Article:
An Allen Institute for Brain Science-led team says it has uncovered gene expression patterns that hint at how humans have developed language and problem-solving abilities, NPR reports.
The Allen Institute's Ed Lein and his colleagues write in Nature Neuroscience that they examined gene expression patterns across 132 structures in six brains.
Usually, NPR notes, such studies then look for genetic differences between their samples."[But] we sort of flipped this question on its head and we asked instead, 'What's really common across all individuals and what elements of this seem to be unique to the human brain?'" Lein says.
From this, they found a set of 32 reproducible consensus co-expression gene networks that explain the vast majority of transcriptional variation in the adult human brain. Genes with the most consistent patterning, the researchers report, appear to be important for brain function and disease. For instance, module 1 is highly enriched in the cortex, hippocampus, amygdala, and striatum, and it includes genes involved in synaptic transmission and genes that are down-regulated in Alzheimer's disease.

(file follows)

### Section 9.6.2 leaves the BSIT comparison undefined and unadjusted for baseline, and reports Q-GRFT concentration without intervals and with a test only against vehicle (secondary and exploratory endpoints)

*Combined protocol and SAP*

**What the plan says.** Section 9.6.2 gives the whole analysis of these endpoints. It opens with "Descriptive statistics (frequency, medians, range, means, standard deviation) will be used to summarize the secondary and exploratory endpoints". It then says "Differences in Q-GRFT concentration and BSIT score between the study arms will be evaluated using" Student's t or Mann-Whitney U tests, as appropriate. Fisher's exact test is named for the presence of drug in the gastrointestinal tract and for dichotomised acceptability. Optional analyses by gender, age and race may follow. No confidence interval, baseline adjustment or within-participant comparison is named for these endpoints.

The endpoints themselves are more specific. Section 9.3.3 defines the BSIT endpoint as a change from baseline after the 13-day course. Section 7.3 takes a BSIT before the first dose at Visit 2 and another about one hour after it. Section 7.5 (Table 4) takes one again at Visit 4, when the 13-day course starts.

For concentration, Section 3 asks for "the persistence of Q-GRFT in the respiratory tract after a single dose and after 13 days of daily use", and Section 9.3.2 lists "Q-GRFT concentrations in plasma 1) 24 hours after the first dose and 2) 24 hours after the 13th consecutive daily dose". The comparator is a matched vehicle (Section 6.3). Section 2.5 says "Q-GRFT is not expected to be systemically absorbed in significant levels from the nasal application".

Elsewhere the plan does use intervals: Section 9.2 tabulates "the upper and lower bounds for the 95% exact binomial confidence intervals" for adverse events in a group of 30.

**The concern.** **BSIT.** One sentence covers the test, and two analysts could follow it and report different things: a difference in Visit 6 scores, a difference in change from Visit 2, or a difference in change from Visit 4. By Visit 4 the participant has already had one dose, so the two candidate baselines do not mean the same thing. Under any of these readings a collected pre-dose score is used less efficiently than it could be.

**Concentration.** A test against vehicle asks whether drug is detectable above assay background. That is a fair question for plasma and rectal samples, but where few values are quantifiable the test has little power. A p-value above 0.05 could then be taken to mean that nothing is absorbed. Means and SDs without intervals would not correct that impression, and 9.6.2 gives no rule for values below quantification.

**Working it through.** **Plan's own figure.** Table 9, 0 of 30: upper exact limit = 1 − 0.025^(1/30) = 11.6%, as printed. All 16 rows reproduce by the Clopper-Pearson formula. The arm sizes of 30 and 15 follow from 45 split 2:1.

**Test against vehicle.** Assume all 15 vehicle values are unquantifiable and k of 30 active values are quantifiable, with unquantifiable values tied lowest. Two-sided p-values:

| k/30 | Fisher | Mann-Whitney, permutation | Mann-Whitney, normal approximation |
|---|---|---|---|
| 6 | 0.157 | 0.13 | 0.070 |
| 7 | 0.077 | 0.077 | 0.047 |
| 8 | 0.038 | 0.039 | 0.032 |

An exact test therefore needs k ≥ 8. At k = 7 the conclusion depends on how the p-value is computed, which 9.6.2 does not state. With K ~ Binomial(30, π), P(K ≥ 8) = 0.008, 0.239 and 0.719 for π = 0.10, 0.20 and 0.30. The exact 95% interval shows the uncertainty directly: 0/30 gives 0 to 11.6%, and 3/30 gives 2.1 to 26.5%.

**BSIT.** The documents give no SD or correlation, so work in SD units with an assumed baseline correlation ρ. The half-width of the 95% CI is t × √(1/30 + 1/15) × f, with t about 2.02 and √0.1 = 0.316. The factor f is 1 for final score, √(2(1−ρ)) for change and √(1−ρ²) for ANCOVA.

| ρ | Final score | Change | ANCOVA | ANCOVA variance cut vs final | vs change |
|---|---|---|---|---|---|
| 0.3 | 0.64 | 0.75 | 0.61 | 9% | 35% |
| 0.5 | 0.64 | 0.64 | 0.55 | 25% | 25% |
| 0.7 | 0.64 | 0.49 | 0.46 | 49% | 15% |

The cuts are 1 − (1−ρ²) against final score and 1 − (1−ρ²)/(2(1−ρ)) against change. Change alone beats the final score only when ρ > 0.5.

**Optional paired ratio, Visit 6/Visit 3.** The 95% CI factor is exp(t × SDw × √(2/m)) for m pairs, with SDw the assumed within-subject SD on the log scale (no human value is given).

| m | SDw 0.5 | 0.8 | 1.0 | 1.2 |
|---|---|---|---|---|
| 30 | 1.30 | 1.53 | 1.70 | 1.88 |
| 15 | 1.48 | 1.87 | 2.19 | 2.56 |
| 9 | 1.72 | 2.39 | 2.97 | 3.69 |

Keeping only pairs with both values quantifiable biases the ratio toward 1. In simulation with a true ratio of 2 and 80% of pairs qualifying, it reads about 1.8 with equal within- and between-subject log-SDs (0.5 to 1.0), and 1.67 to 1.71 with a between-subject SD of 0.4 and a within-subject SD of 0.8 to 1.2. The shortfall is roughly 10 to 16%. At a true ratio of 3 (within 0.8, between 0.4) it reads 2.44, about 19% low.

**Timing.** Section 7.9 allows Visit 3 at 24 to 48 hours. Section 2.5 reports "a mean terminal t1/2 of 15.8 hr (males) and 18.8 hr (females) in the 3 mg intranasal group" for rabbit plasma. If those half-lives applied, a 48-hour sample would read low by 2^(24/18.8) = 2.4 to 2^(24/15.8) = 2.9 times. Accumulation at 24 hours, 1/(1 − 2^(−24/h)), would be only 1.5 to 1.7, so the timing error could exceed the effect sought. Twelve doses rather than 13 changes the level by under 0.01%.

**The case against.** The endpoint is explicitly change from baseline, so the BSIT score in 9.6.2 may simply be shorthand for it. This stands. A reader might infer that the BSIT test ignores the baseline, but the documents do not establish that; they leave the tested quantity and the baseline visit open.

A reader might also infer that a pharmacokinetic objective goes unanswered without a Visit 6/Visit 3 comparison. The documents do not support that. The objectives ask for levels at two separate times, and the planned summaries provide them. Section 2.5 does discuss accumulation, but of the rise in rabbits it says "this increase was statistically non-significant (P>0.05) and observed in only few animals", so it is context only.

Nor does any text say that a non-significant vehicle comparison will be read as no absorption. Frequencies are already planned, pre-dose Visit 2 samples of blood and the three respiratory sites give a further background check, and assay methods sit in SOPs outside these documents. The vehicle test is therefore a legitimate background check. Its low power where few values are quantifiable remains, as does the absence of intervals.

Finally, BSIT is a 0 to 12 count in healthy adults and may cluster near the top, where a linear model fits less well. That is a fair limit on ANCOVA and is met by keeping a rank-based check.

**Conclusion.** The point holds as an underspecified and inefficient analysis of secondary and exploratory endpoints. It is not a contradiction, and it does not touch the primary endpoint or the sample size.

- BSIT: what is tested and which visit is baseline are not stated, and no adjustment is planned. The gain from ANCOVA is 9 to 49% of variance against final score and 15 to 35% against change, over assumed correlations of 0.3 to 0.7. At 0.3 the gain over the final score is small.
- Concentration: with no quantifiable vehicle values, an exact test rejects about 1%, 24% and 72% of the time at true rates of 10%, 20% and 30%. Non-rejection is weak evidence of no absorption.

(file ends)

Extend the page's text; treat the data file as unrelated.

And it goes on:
The researchers compared these co-expression networks to those in mice, finding a high level of preservation of genes in neuron-associated, as compared to those in non-neuronal networks. But glial cells appeared to differ.
"The patterns that are more related to the neurons, the sort of information carriers in the brain, tend to be better conserved across species," Lein says. "Those that are related to the support cells, the glial cells, are actually less conserved. This was somewhat of a surprise."
And glial cells have recently been implicated in learning and intelligence, NPR notes.